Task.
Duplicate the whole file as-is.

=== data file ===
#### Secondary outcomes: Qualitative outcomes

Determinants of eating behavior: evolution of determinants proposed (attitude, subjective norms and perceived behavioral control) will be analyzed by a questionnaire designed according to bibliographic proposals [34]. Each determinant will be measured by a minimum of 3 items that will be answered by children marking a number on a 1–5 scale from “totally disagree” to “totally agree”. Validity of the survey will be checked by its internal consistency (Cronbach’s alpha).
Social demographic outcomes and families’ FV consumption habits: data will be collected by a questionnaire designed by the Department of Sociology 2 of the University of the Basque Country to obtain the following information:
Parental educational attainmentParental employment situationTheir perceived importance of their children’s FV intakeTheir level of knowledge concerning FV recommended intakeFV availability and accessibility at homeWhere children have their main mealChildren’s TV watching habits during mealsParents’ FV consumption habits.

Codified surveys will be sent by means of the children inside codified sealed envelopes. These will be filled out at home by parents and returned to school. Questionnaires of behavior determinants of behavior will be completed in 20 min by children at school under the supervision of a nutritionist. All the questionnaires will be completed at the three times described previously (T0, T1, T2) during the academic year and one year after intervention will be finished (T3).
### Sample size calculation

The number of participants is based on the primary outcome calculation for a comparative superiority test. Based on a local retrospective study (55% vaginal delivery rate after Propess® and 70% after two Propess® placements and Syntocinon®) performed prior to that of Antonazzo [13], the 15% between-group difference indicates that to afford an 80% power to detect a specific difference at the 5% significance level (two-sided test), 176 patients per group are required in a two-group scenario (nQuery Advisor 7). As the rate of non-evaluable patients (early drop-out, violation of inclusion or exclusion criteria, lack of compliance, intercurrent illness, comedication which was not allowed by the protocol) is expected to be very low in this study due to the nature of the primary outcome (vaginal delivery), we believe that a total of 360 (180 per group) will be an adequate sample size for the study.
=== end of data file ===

#### Secondary outcomes: Qualitative outcomes

Determinants of eating behavior: evolution of determinants proposed (attitude, subjective norms and perceived behavioral control) will be analyzed by a questionnaire designed according to bibliographic proposals [34]. Each determinant will be measured by a minimum of 3 items that will be answered by children marking a number on a 1–5 scale from “totally disagree” to “totally agree”. Validity of the survey will be checked by its internal consistency (Cronbach’s alpha).
Social demographic outcomes and families’ FV consumption habits: data will be collected by a questionnaire designed by the Department of Sociology 2 of the University of the Basque Country to obtain the following information:
Parental educational attainmentParental employment situationTheir perceived importance of their children’s FV intakeTheir level of knowledge concerning FV recommended intakeFV availability and accessibility at homeWhere children have their main mealChildren’s TV watching habits during mealsParents’ FV consumption habits.

Codified surveys will be sent by means of the children inside codified sealed envelopes. These will be filled out at home by parents and returned to school. Questionnaires of behavior determinants of behavior will be completed in 20 min by children at school under the supervision of a nutritionist. All the questionnaires will be completed at the three times described previously (T0, T1, T2) during the academic year and one year after intervention will be finished (T3).
### Sample size calculation

The number of participants is based on the primary outcome calculation for a comparative superiority test. Based on a local retrospective study (55% vaginal delivery rate after Propess® and 70% after two Propess® placements and Syntocinon®) performed prior to that of Antonazzo [13], the 15% between-group difference indicates that to afford an 80% power to detect a specific difference at the 5% significance level (two-sided test), 176 patients per group are required in a two-group scenario (nQuery Advisor 7). As the rate of non-evaluable patients (early drop-out, violation of inclusion or exclusion criteria, lack of compliance, intercurrent illness, comedication which was not allowed by the protocol) is expected to be very low in this study due to the nature of the primary outcome (vaginal delivery), we believe that a total of 360 (180 per group) will be an adequate sample size for the study.